Yi So-Yeon appears on a mission control screen with crewmates
A Russian capsule carrying South Korea's first astronaut has docked with the International Space Station (ISS).
Yi So-Yeon and two Russian cosmonauts blasted off from Kazakhstan's Baikonur Cosmodrome on Tuesday.
The 29-year-old bio-engineer will spend about 10 days in space and conduct a series of scientific tests - some of which she has already begun work on.
The mission makes South Korea the ninth Asian country to have had an astronaut in space.
Before the launch, Ms Yi had boarded the rocket flashing a thumbs-up and saying she felt "great".
Ms Yi was chosen from about 36,000 applicants for the mission, which is costing South Korea about $20m (£10m).
Initially the back-up astronaut, she was moved up after Russian officials said the first-choice, 31-year-old Ko San, had broken space centre rules.
She flew to the station in a Russian Soyuz TMA-12 spacecraft alongside flight engineer Oleg Kononenko, 43, and Sergei Volkov, 34, the son of a famous Soviet cosmonaut.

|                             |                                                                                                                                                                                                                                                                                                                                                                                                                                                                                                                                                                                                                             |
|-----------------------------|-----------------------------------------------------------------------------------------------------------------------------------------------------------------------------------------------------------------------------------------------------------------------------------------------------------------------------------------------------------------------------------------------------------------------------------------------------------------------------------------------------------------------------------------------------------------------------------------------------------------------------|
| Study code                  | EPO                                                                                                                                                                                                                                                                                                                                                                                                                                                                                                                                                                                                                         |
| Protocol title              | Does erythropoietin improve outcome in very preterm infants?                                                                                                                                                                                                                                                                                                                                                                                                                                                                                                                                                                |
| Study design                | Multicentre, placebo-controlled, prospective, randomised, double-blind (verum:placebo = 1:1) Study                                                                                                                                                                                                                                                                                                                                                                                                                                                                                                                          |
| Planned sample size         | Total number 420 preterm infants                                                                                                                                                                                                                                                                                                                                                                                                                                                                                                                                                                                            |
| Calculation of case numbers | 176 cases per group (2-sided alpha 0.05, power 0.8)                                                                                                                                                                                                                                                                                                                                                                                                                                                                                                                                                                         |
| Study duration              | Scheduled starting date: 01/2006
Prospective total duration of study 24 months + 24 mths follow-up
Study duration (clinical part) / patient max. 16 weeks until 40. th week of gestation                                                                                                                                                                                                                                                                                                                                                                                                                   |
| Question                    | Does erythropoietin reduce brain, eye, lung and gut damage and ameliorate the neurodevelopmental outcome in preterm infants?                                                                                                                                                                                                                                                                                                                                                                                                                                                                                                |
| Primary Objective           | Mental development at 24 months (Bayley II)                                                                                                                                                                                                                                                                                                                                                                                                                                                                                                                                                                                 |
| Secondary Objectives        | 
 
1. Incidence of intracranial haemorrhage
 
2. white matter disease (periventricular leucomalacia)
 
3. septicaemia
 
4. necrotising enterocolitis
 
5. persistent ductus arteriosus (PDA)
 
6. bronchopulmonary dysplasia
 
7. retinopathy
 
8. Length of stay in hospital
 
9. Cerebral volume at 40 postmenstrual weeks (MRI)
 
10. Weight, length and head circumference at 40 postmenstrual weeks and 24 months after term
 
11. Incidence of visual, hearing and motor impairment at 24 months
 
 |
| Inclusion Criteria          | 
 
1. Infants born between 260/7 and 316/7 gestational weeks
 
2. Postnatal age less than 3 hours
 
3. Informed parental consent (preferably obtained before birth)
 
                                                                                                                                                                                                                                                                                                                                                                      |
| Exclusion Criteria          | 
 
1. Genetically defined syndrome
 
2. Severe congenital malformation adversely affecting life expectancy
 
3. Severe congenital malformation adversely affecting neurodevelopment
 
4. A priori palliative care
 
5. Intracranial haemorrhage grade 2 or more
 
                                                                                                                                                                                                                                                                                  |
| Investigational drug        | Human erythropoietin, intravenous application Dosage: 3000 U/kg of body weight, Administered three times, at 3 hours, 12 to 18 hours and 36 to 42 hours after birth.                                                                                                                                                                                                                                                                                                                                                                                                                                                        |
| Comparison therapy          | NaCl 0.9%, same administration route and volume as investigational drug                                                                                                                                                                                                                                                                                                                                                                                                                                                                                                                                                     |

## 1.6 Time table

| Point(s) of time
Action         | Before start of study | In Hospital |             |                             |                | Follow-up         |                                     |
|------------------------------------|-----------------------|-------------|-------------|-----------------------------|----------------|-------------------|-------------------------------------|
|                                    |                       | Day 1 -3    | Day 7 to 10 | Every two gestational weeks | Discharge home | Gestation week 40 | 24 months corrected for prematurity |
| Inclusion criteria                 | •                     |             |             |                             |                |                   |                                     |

At a news conference on Monday, journalists asked Ms Yi what she would do when she arrived at the ISS.
"I guess first of all I am going to shout: 'Wow!'," she replied.
She hoped that her spaceflight would help ease ties between the two Koreas.
"I hope someday they will be one, and I hope the North Korean people will be happy with my flight," she said.
The first Asian astronaut (or cosmonaut) was Vietnam's Pham Tuan, who travelled on a Soviet Soyuz mission in 1980.
Since then, citizens of Mongolia, Afghanistan, Japan, India, Kazakhstan, China and Malaysia have also journeyed into space.
Ms Yi is scheduled to return to Earth on 19 April with the outgoing crew of the ISS.